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DiRT 3

Good clean fun.

Codemasters has always brought the kitchen sink along with it for its racing endeavours. This is, after all, an outfit that in 2006's TOCA Race Driver 3 had players racing in a lawnmower one moment and an F1 car the next, all the while keeping the straightest of faces.

DiRT 3 continues the open-armed approach, embracing every element of off-road racing you'd care to think of. There are Land Rush events, pitting four-wheeled monsters against the Kenyan plains, nestling alongside rallycross races that cascade their way across Monaco's harbour, and wintry duels between a car and a bobsleigh in Norway's X-Games.

But DiRT 3's real achievement and its real charm don't come from its litany of ways to churn mud, gravel and tarmac. It's the inclusion of two separate elements that set it apart, and that help elevate it above its predecessors. There's a proud sense of heritage, both for Codemasters' rich past with the Colin McRae series and for the sport itself, that sits seamlessly alongside a spirit of innovation that the studio has quietly made its own in recent years.

The heritage is explicit in a car list that boasts of the Mini Cooper piloted by Paddy Hopkirk in the sixties as well as its distant German descendant that's at Kris Meeke's disposal in this year's WRC, as well as every other conceivable flavour in between.

It's even clearer in a track list that moves away from the more exotic destinations of the past two DiRT games and returns to the locations that rally can more traditionally call home - though that's not to say that it has quite lost the transatlantic twang the series has picked up this generation.

There's a sweet irony in the fact that Codemasters truly rediscovers its off-road roots deep in the American Midwest. Here, in the midst of DiRT 3's tour and in amongst Michigan's maple forests, is a point-to-point event in machinery so raw, brutal and terrifying that not even the co-driver can be convinced to come along for the ride.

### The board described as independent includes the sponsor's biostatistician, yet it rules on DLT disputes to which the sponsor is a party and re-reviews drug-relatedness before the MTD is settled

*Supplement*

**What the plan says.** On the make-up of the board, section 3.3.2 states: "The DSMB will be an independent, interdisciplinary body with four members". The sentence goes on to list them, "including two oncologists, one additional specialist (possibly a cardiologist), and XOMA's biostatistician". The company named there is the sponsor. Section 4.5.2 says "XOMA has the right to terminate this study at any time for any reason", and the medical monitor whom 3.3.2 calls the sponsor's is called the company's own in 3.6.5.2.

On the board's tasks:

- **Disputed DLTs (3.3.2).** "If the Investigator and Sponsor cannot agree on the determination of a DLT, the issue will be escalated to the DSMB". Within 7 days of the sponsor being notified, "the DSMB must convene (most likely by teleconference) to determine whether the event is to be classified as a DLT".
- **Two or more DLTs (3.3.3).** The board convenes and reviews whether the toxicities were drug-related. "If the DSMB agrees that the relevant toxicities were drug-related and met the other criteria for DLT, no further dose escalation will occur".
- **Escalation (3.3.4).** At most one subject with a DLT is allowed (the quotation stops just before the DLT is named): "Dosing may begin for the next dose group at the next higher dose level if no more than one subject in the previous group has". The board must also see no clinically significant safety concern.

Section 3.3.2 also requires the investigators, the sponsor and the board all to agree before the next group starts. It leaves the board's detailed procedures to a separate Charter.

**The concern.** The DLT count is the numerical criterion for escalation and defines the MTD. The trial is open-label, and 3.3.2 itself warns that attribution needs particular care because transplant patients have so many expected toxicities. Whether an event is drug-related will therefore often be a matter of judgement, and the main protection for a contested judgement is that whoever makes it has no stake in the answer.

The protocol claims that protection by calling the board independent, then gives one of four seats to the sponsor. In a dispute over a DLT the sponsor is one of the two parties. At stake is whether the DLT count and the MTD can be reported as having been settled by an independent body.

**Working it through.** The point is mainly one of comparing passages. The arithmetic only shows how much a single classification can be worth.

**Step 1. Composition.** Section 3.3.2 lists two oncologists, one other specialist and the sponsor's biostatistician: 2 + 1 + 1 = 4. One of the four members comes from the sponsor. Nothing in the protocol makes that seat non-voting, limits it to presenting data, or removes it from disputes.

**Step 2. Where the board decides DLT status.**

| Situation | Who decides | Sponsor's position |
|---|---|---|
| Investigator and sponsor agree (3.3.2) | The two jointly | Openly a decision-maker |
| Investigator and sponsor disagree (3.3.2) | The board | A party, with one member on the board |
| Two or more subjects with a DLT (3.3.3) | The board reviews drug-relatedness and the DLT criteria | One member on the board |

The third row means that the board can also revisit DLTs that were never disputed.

Replays do a good job of showing off the improved EGO engine, and they can be uploaded to YouTube at the press of a button.

It's about driving solo with 900 horses under your right foot, each and every one of them seemingly hell-bent on throwing you into the scenery. It's about grazing tree trunks at speeds in excess of 120mph, reading the contours of the road and the trickle of the terrain, and about a pure and sublime driving experience that grabs your undivided attention for two very loud and very exciting minutes.

Such thrills aren't new to the DiRT games, but the focus on solo timed runs is. It's what the fans have been calling for, and Codemasters has done well to listen; the bulk of the game's single-player tour is about pitting a single car against the elements and a stopwatch, and many of DiRT 3's developments play to this.

The connection between track and driver, lost in DiRT and recaptured in DiRT 2, is here refined. Cars are responsive, pointy and very much on the nose, their aggressive turn-in seguing neatly into long and pendulous drifts.

There's none of the unruly momentum found in Gran Turismo 5's off-road events, though that's largely because DiRT 3 isn't a sim - and nor does it have pretensions of being one. Instead, it strikes a satisfying middle-ground that's increasingly Codemasters' own, offering a tactile and engaging model that sits well across all of the game's many disciplines.

The introduction of the elements is another welcome concession to the rally hardcore. A weather model brought across from last year's excellent F1 2010 throws up rain that can turn stages into mud baths, while heavy snowfall can force players to face Norway's stages near blind.